The defense team presented new evidence of Glossip’s innocence that the jury never heard, including from witnesses who have little to gain by coming forward now. Richard Barrett, a former drug dealer who witnessed Sneed injecting methamphetamine at the hotel said that he “was known for stealing items from motel rooms and guests’ cars.” The statement contradicts the prosecution theory that Sneed was Glossip’s hapless victim who was led astray. Michael Scott, who was Sneed’s jailhouse neighbor, overheard him brag about setting Glossip up.  And Sneed’s former cellmate Justin Tapley came forward with evidence of Glossip’s innocence on the eve of his September 16 execution date. 

Prosecutor David Prater dismissed the new evidence, calling the last-ditch efforts to halt the execution a “bullshit PR campaign.” After coming forward, two witnesses were charged with parole violations, raising the specter of intimidation intended to deter others from coming forward with exculpatory information. His disparagement of the credibility and reliability of these witnesses because of their criminal pasts while upholding Sneed’s trustworthiness would be laughably incongruous if the stakes weren’t life and death.

The testimony of jailhouse snitches is inherently unreliable because of their incentive to implicate someone else in order to lessen their own punishments. In fact, prosecution that relies on incentivized testimony is a leading cause of wrongful convictions in capital cases. Nationwide, 155 people have been exonerated from death row . The Innocence Project found that in death row exonerations based on DNA evidence, 15 percent of defendants were initially convicted on the basis of snitch testimony. Four of the 10 people exonerated from Oklahoma’s death row were convicted at least in part because of false snitch testimony.

Studies estimate that 4 percent of those sentenced to death are innocent. Four years ago, the execution of Troy Davis amid evidence of innocence drew howls of protest, and Cameron Todd Willingham was executed in 2004 despite his likely innocence. But their deaths at the hands of the state cause no angst for Supreme Court Justice Antonin Scalia, who said in 2009 that the high court “never held that the Constitution forbids the execution of a convicted defendant who has had a full and fair trial but is later able to convince a habeas court that he is ‘actually innocent.’”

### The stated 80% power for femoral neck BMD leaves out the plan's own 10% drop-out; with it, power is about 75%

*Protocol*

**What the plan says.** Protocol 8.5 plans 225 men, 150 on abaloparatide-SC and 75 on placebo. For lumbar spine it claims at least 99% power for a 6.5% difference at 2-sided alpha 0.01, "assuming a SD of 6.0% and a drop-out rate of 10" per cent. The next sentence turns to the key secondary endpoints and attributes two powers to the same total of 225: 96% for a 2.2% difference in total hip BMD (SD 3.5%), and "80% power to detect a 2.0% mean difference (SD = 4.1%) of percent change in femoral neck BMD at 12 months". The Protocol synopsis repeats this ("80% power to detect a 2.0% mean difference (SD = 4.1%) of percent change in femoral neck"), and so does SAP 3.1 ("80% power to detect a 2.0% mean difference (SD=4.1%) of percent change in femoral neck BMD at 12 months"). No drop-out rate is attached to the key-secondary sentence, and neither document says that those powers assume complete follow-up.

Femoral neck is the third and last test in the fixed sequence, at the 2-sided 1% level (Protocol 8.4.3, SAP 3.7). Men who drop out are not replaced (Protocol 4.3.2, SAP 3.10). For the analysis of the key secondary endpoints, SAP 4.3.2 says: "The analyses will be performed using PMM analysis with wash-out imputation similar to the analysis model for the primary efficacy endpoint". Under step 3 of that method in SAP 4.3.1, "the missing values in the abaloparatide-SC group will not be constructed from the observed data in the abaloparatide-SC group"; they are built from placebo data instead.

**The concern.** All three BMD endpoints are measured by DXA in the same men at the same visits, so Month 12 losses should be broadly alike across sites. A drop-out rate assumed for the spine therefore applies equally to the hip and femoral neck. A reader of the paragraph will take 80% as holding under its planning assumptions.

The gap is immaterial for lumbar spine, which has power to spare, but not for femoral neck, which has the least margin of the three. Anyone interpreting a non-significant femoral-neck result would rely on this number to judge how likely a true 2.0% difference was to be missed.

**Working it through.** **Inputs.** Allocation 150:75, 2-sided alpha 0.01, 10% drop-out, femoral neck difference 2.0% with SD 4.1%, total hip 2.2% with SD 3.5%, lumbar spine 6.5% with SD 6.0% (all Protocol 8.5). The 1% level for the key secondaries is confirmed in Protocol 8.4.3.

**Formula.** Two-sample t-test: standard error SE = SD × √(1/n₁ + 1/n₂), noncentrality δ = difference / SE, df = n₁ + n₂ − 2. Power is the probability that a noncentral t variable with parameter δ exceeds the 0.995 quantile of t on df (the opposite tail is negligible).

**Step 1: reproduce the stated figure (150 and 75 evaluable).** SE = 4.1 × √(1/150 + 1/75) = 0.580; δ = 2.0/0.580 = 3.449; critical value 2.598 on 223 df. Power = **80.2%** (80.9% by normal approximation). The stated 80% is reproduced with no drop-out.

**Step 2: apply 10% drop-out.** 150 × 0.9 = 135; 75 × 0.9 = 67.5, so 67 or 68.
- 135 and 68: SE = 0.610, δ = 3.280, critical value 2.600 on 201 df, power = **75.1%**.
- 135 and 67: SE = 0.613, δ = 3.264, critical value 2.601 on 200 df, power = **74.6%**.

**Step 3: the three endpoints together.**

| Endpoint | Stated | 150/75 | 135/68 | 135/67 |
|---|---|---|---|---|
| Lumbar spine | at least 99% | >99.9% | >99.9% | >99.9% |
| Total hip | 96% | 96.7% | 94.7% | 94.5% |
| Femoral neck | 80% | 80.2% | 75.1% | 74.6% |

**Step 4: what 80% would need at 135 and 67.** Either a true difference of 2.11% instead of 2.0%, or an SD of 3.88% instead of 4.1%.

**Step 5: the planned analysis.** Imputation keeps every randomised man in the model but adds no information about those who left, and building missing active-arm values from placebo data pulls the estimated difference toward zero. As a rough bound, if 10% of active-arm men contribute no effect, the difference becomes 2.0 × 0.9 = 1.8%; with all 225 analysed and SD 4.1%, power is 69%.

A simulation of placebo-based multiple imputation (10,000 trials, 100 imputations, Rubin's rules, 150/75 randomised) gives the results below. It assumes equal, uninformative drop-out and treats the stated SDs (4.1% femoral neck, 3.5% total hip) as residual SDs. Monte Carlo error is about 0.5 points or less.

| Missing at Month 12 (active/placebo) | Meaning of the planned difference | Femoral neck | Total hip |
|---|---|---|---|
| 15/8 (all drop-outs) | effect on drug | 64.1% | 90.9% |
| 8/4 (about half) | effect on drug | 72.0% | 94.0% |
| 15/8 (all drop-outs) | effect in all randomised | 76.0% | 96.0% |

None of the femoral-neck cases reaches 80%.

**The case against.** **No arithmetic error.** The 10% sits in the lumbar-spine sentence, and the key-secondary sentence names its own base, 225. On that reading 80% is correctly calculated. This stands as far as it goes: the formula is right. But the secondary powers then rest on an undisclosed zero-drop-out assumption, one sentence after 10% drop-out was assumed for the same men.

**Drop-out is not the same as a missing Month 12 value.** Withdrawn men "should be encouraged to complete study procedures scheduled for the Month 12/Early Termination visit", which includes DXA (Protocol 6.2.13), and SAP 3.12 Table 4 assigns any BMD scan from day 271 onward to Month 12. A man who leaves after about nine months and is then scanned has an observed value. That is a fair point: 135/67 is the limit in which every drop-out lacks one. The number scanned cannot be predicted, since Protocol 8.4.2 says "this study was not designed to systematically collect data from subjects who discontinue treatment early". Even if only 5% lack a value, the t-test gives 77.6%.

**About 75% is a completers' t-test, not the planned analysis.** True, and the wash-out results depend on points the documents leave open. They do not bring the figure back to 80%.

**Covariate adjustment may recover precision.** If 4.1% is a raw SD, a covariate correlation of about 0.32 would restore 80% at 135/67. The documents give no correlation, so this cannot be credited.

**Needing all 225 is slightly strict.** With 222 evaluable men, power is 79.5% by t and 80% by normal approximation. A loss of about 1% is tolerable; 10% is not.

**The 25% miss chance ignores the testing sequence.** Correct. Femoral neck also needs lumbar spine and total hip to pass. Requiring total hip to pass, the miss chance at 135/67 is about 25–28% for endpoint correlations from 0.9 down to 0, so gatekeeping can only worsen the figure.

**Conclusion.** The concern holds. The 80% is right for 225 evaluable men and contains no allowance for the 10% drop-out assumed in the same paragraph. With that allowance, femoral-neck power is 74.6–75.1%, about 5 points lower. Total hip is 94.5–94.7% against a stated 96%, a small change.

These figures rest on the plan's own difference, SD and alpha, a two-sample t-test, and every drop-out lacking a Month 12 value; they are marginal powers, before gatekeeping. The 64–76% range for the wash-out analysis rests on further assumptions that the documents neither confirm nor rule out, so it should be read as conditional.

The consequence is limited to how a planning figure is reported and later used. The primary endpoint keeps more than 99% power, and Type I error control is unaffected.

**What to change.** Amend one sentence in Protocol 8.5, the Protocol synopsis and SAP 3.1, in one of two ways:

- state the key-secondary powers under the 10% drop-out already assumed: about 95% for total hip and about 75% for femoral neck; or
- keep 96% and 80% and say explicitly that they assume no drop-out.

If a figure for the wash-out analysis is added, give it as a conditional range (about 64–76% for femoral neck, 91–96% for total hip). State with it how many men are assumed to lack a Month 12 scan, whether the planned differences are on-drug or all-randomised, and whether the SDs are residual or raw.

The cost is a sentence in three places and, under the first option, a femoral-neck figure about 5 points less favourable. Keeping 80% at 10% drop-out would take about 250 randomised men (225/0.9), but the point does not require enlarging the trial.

In June a bitterly divided Supreme Court upheld Oklahoma’s lethal injection protocol, in a case brought by Glossip and others. The court found the plaintiffs failed to establish that the protocol “entails a substantial risk of severe pain,” though botched executions are hardly rare; last year alone saw the prolonged and gruesome dispatches of Dennis McGuire, Clayton Lockett and Joseph Wood. Justice Stephen Breyer used his withering dissent in that case to deliver a broadside against the death penalty itself. He listed factors impugning the practice, including its “lack of reliability, the arbitrary application of a serious and irreversible punishment [and the] individual suffering caused by long delays.” As Breyer argued, “studies indicate that the factors that most clearly ought to affect application of the death penalty — namely, comparative egregiousness of the crime — often do not. Other studies show that circumstances that ought not to affect application of the death penalty, such as race, gender or geography, often do.”

Even those unconvinced by the expanding evidence of Glossip’s innocence should cringe at the uncertainty of his guilt. “Rather than try to patch up the death penalty’s legal wounds one at a time,” Breyer opined, “I would ask for full briefing on a more basic question: whether the death penalty violates the Constitution.” And if the court takes an honest look, it should conclude that the death penalty is an inhumane and unjust practice whose demise is long overdue. 

Lauren Carasik is a clinical professor of law and the director of the international human rights clinic at the Western New England University School of Law.

The views expressed in this article are the author's own and do not necessarily reflect Al Jazeera America's editorial policy.